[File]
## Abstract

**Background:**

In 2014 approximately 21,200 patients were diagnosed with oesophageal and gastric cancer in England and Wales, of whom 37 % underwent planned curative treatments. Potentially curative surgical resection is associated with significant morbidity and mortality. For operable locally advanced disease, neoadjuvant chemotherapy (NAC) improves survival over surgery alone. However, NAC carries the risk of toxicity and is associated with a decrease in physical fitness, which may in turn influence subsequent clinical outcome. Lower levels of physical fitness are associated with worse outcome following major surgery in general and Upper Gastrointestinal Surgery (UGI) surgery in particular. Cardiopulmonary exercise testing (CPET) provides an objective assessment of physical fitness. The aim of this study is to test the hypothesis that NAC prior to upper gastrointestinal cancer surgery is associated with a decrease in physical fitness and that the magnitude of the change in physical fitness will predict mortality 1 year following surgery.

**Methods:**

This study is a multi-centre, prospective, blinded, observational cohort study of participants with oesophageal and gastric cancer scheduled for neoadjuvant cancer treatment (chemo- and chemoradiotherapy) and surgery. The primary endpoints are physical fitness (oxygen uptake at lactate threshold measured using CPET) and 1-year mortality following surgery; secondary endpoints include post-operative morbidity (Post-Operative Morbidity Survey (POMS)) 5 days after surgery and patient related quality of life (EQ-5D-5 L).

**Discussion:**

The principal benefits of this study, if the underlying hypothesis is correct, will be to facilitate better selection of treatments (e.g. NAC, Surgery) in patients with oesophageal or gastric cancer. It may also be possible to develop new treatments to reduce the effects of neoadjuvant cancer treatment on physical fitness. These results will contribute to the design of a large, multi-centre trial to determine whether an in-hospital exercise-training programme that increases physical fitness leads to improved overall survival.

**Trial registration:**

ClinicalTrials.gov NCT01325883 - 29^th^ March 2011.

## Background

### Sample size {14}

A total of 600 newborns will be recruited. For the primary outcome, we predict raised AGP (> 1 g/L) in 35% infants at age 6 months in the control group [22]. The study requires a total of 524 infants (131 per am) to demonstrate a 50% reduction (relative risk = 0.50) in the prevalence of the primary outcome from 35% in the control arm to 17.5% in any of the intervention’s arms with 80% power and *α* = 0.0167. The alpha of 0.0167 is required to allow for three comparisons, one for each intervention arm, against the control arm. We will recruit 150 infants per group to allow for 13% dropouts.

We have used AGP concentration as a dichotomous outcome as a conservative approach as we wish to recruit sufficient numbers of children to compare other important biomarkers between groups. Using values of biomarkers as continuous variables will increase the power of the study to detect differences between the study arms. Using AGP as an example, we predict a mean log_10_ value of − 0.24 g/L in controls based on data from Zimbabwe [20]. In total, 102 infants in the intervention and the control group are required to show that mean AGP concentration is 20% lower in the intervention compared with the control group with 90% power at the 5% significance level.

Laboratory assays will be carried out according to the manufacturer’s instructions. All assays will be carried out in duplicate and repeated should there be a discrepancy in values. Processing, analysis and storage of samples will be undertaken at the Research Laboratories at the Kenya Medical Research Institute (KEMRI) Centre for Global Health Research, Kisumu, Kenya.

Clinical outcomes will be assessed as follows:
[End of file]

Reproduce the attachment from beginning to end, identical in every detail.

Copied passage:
## Abstract

**Background:**

In 2014 approximately 21,200 patients were diagnosed with oesophageal and gastric cancer in England and Wales, of whom 37 % underwent planned curative treatments. Potentially curative surgical resection is associated with significant morbidity and mortality. For operable locally advanced disease, neoadjuvant chemotherapy (NAC) improves survival over surgery alone. However, NAC carries the risk of toxicity and is associated with a decrease in physical fitness, which may in turn influence subsequent clinical outcome. Lower levels of physical fitness are associated with worse outcome following major surgery in general and Upper Gastrointestinal Surgery (UGI) surgery in particular. Cardiopulmonary exercise testing (CPET) provides an objective assessment of physical fitness. The aim of this study is to test the hypothesis that NAC prior to upper gastrointestinal cancer surgery is associated with a decrease in physical fitness and that the magnitude of the change in physical fitness will predict mortality 1 year following surgery.

**Methods:**

This study is a multi-centre, prospective, blinded, observational cohort study of participants with oesophageal and gastric cancer scheduled for neoadjuvant cancer treatment (chemo- and chemoradiotherapy) and surgery. The primary endpoints are physical fitness (oxygen uptake at lactate threshold measured using CPET) and 1-year mortality following surgery; secondary endpoints include post-operative morbidity (Post-Operative Morbidity Survey (POMS)) 5 days after surgery and patient related quality of life (EQ-5D-5 L).

**Discussion:**

The principal benefits of this study, if the underlying hypothesis is correct, will be to facilitate better selection of treatments (e.g. NAC, Surgery) in patients with oesophageal or gastric cancer. It may also be possible to develop new treatments to reduce the effects of neoadjuvant cancer treatment on physical fitness. These results will contribute to the design of a large, multi-centre trial to determine whether an in-hospital exercise-training programme that increases physical fitness leads to improved overall survival.

**Trial registration:**

ClinicalTrials.gov NCT01325883 - 29^th^ March 2011.

## Background

### Sample size {14}

A total of 600 newborns will be recruited. For the primary outcome, we predict raised AGP (> 1 g/L) in 35% infants at age 6 months in the control group [22]. The study requires a total of 524 infants (131 per am) to demonstrate a 50% reduction (relative risk = 0.50) in the prevalence of the primary outcome from 35% in the control arm to 17.5% in any of the intervention’s arms with 80% power and *α* = 0.0167. The alpha of 0.0167 is required to allow for three comparisons, one for each intervention arm, against the control arm. We will recruit 150 infants per group to allow for 13% dropouts.

We have used AGP concentration as a dichotomous outcome as a conservative approach as we wish to recruit sufficient numbers of children to compare other important biomarkers between groups. Using values of biomarkers as continuous variables will increase the power of the study to detect differences between the study arms. Using AGP as an example, we predict a mean log_10_ value of − 0.24 g/L in controls based on data from Zimbabwe [20]. In total, 102 infants in the intervention and the control group are required to show that mean AGP concentration is 20% lower in the intervention compared with the control group with 90% power at the 5% significance level.

Laboratory assays will be carried out according to the manufacturer’s instructions. All assays will be carried out in duplicate and repeated should there be a discrepancy in values. Processing, analysis and storage of samples will be undertaken at the Research Laboratories at the Kenya Medical Research Institute (KEMRI) Centre for Global Health Research, Kisumu, Kenya.

Clinical outcomes will be assessed as follows: